Quitting Your Law Job? How to Leave a Lasting Impression
Quitting a legal job usually requires some finesse. In general, you'll want to give your employer ample notice, and you don't want to burn any bridges.
Then again, we can think of a few rare instances when you may just want to tell your boss to "take this job and shove it."
We're not here to advise you which route is best. But if you're hoping to leave a lasting impression when you quit, some pop-culture examples may come in handy.
Here are five memorable ways others have quit their jobs, in fiction and in real life:
- The "heat of passion" quitting. The famous quitting scene in "Jerry Maguire" comes to mind, as does JetBlue flight attendant Steven Slater's famous career-ending escape via a plane's emergency slide. But as lawyers know, "heat of passion" can lead to some pretty bad decision-making that can come with unintended consequences -- such as Slater's subsequent arrest for criminal mischief.
- The "humiliating" quitting. An embarrassing incident at an office party may warrant a hasty exit, from both the party and your law firm. But depending on the alleged embarrassment -- be it a pirate costume like in "Fast Times at Ridgemont High" or jerky dancing like Elaine in "Seinfeld" -- you may want to check with coworkers to see if it was really that bad, before you jump into the ranks of the unemployed.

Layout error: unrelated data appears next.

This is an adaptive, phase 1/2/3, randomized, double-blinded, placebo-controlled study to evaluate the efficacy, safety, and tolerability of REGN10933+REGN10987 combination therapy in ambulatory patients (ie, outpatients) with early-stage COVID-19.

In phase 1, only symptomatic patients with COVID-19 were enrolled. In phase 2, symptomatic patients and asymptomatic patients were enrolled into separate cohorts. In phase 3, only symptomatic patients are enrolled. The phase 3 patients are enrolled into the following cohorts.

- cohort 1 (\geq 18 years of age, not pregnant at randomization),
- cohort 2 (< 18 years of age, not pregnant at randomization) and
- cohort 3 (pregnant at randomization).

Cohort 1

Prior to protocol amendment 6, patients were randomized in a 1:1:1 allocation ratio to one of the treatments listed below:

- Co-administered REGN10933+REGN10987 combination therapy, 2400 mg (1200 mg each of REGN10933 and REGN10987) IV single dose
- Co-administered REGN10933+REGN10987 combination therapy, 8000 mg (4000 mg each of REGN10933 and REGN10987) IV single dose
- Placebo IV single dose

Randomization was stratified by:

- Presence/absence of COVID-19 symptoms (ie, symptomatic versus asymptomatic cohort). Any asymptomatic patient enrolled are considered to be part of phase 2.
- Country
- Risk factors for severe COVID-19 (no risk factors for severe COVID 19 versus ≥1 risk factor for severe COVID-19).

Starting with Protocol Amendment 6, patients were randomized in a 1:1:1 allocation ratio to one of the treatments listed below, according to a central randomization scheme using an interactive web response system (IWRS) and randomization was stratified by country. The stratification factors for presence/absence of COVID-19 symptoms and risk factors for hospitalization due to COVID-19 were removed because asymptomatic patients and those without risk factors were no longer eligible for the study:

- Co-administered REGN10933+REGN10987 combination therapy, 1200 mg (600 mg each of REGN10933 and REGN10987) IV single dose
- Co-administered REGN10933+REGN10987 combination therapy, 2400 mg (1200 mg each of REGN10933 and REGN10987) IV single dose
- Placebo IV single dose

- The "making a scene" quitting. "Seinfeld's" George Costanza called this "showmanship" or "going out on a high note" -- the trick being, to not overstay your welcome. The lesson for lawyers: You'll make a more positive impression if you leave while the going is good, not when your ship is sinking.
- The "memorable line" quitting. All of the quitting scenarios above can incorporate a memorable line -- though Jerry Maguire's "Who's coming with me?" may not be the best example. For lawyers looking for a memorable line, a pithy law-related quote or joke may just get you the attention you're seeking.
- The "ethical" quitting. Ethics, of course, are a big deal for lawyers. So when your conscience calls on you to quit, you should do so with your head held high. If the ethical issue was particularly egregious, you may want to let others know why you're quitting -- who knows, they may just join you, making for the most lasting impression of all.
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